So, yes. The Oakland Athletics are dead again. The A’s finally got to host a winner-take-all playoff game after losing last year’s Wild Card Game in New York but, for the ninth time in as many tries, they biffed it, losing 5-1.
If you were fortunate enough not to have spent those three-and-a-half hours experiencing the drudgery, allow me a brief summary: The Rays were prepared for Sean Manaea to keep his fastball up and away to right-handed hitters, and those Rays hitters ventilated him with a dinger in each of the first three innings; Yandy Diaz did it twice. The A’s put a baserunner on in every single inning only to strand nine of them, scoring their lone run thanks exclusively to a dumb throwing error. After a year of jacking big homers, the A’s supposedly deep lineup farted up eight futile singles. It sucked pure ass. I felt like this.
And yet, despite Wednesday night’s shellacking and the preceding decade or so of disappointment, there are plenty of reasons for a goldfish-brained optimist like me to feel confident about the future of this A’s team. The primary reason is the emergence of Jesus Luzardo, one of baseball’s best pitching prospects. The 22-year-old made his debut this season for the A’s, pitching a total of seven games in relief. He threw as many pitches as Manaea over three clean innings against the Rays, logging four strikeouts and looking extremely nasty in doing so.
Next year, he’ll take a spot in the rotation for the first time, and he’ll be joined by a young core that includes Manaea, Frankie Montas (who looked like an ace before getting popped for PEDs), Mike Fiers, and A.J. Puk, another powerful lefty who made his debut this season. Any of those five could emerge as the team’s ace.
“We’re going to get better,” manager Bob Melvin said. “We have the makings of an even better team next year, and you couldn’t help but think of that as the season was winding down and some of these younger guys came up and played so well.”
“For Luzardo to go out there today and pitch the way he did, I mean, I love that kid,” Matt Chapman said. “He competes, he gets after it and he really works hard. He’s a guy for our future. And so is Puk and our whole team. We’ve got a lot of guys returning, a lot of young guys.”
Chapman took the loss harder than anyone, as he reportedly sat and stewed in the dugout, staring at the Rays as they celebrated on his infield. Chapman is the beating heart of the A’s, a Platinum Glove winner who has improved his power hitting in each of his three MLB seasons. Along with shortstop Marcus Semien and first baseman Matt Olson, he forms one of the best young infield cores in baseball. All three men could be gold glove winners, and Semien will almost certainly finish in the top-five of AL MVP voting after a breakout season that saw him turn his previous flashes of promising pop into elite power numbers. In a year when the entire outfield got hurt and last year’s home run king Khris Davis slumped hard, the infield carried the A’s to one of the best records in the sport after the All-Star Break.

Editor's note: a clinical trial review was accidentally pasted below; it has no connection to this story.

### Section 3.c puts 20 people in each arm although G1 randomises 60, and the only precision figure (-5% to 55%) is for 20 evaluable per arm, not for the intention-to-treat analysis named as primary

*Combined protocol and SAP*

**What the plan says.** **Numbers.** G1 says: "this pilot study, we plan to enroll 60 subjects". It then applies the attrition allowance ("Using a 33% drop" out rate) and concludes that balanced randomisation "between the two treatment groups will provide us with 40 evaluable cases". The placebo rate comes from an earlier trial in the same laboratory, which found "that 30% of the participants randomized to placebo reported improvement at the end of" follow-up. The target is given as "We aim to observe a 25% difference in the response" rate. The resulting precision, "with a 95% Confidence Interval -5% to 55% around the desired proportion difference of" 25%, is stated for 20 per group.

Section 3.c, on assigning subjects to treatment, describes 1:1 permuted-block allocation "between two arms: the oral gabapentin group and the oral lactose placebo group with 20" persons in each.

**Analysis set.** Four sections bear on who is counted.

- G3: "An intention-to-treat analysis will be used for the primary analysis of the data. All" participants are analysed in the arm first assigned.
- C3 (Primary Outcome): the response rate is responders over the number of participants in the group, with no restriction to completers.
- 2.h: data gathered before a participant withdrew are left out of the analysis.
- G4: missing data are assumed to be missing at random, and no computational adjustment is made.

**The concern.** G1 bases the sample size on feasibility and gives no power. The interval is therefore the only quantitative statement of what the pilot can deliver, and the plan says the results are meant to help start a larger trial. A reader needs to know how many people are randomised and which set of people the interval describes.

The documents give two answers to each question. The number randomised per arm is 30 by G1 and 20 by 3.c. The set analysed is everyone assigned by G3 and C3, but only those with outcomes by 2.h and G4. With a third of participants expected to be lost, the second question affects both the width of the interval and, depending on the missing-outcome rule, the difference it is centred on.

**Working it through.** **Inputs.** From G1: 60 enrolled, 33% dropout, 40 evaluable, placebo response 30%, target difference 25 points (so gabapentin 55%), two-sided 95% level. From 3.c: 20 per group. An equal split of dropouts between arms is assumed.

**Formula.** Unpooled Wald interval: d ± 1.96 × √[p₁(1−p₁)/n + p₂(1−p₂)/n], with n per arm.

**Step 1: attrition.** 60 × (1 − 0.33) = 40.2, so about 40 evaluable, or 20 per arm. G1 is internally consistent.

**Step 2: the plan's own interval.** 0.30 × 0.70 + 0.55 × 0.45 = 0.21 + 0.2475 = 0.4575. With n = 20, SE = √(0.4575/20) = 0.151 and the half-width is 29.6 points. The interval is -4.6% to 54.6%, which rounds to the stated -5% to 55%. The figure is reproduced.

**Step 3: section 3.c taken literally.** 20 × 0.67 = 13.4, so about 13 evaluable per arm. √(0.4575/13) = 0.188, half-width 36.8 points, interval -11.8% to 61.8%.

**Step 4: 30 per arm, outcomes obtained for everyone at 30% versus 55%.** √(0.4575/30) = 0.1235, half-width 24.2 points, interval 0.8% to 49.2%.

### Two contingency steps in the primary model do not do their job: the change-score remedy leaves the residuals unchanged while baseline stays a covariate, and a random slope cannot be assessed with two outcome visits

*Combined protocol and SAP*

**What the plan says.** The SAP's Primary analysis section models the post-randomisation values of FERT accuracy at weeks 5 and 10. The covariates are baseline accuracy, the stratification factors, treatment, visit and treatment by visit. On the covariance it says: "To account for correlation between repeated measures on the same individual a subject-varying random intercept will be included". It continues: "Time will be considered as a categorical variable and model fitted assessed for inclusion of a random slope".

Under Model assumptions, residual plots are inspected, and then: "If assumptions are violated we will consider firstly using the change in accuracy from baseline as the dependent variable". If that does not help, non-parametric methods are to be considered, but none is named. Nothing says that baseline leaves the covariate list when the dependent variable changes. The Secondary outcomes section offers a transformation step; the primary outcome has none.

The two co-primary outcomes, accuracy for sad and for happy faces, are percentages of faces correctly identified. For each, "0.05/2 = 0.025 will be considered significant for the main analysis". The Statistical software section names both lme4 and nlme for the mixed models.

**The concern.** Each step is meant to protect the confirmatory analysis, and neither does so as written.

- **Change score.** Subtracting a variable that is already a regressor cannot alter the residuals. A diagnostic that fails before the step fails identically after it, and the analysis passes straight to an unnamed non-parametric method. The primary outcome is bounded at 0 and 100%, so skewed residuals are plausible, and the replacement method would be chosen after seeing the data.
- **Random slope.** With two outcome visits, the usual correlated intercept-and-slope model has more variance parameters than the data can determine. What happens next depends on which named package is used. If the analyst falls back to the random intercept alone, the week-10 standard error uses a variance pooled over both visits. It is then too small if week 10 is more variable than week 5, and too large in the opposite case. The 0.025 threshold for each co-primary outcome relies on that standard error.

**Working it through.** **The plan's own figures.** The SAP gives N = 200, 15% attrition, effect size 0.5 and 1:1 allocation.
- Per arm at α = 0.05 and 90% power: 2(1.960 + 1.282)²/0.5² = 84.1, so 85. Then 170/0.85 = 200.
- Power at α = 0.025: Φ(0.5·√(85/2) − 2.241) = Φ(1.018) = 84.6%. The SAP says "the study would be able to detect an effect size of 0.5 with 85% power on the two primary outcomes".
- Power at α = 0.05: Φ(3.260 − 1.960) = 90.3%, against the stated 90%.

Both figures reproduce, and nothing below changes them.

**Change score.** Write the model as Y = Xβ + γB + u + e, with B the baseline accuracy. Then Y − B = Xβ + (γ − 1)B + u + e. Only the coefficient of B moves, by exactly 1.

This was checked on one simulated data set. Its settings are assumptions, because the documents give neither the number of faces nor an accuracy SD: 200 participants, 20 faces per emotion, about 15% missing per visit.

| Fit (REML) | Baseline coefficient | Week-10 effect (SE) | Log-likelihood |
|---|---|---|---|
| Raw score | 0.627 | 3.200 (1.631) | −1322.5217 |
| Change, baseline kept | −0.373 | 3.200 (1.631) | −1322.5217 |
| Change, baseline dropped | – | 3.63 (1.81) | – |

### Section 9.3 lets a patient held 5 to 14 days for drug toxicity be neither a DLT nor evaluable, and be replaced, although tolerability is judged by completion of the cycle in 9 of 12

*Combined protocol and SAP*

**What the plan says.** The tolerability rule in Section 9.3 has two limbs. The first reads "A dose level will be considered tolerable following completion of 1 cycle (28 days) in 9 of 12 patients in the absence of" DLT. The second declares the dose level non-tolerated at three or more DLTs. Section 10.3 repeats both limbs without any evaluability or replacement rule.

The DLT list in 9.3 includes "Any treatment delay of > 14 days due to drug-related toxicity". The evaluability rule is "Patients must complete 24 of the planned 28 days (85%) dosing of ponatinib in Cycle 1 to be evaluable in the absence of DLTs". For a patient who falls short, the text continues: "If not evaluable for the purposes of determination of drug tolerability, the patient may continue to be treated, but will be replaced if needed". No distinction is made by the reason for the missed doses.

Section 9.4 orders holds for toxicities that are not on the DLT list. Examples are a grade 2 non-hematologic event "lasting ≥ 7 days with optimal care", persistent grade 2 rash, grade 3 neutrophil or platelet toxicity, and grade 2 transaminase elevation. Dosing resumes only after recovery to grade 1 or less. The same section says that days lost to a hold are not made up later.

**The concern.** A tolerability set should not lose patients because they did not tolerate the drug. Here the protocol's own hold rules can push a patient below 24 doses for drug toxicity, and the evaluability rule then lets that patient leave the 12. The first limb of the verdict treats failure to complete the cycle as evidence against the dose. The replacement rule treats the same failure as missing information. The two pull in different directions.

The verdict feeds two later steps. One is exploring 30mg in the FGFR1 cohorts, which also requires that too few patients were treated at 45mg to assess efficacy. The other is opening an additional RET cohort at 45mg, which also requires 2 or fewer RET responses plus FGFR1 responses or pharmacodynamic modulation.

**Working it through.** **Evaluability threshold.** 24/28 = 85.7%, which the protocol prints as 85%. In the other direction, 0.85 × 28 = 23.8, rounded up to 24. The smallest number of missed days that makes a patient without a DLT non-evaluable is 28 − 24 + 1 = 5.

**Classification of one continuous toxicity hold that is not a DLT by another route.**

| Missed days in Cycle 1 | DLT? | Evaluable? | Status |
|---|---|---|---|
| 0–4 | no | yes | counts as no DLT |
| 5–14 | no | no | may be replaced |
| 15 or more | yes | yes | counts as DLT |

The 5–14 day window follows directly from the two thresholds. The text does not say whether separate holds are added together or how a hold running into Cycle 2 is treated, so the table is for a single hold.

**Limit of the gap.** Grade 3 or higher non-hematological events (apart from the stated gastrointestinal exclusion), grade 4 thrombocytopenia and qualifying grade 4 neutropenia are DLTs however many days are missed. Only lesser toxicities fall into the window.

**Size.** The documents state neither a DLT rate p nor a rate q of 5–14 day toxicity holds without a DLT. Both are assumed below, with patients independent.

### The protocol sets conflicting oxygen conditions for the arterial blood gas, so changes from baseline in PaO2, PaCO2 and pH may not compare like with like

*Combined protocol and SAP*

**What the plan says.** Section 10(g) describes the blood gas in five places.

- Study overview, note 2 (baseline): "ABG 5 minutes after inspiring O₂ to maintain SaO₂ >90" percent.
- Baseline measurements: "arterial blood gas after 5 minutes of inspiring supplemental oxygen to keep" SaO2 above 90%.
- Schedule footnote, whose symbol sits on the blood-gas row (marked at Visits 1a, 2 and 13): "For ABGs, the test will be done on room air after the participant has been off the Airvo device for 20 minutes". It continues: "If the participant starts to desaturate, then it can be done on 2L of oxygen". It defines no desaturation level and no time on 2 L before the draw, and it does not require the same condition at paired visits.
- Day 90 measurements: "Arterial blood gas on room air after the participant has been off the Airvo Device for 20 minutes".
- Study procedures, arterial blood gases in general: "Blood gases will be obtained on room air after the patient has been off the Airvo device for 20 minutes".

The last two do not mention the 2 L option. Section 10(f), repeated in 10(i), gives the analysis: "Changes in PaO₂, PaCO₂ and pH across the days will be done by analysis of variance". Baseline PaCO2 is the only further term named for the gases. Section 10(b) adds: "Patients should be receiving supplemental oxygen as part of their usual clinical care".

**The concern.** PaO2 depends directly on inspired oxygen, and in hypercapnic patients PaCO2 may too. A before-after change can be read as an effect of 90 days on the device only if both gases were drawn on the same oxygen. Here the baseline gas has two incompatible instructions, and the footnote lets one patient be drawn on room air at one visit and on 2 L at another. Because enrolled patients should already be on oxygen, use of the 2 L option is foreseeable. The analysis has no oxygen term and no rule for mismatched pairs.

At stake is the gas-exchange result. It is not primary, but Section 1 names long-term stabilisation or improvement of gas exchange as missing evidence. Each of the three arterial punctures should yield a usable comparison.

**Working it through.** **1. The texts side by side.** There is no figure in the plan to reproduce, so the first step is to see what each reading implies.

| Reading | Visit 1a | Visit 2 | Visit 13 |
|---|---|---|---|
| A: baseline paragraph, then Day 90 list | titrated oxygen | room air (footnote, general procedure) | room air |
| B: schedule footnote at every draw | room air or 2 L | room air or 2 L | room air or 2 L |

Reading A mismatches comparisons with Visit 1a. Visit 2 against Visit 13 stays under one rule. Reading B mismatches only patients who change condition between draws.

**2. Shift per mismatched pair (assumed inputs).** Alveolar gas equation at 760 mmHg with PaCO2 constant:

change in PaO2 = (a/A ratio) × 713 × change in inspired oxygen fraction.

Which brings us to the biggest obstacle in front of the A’s: themselves. Fans harbor a deep mistrust of ownership, and for good reason. John Fisher and Co. just won’t pay their players, even homegrown stars, seemingly on principle; the team keeps one of the lowest payrolls in baseball every year. Semien will reach free agency next summer, and he’ll command a high price. He’s an East Bay local who played his high school and college ball in Berkeley, and one assumes he would prefer to stay with the team, provided they’re willing to break character and pony up. The cynical modern economics of baseball feel especially oppressive here; given the organization’s history and the broader anticompetitive trend in the league, it would be something of a surprise to see them keep this exciting young core together.
The other looming obstacle is the divisional dynasty in Houston. The A’s will be hard pressed to win the AL West even with their nucleus of young and improving stars, because they share that division with the most stacked team in baseball, which happens to be one of the few teams in the sport actively trying to maximize its current championship window. The reality is that even if the A’s can reel off a third consecutive 97-win season, they will likely have to win a do-or-die game just to keep playing in October. Oakland’s streak of nine straight losses in such games is the longest in baseball. It has been 46 years since they won one.
“My job is to get us to the playoffs. What happens after that is fucking luck,” Billy Beane said in Moneyball. That’s true, to a degree, although last night felt more like the A’s getting outplayed at the worst possible time. I am optimistic that they’ll get another shot soon, and hopefully the third time shakes out better.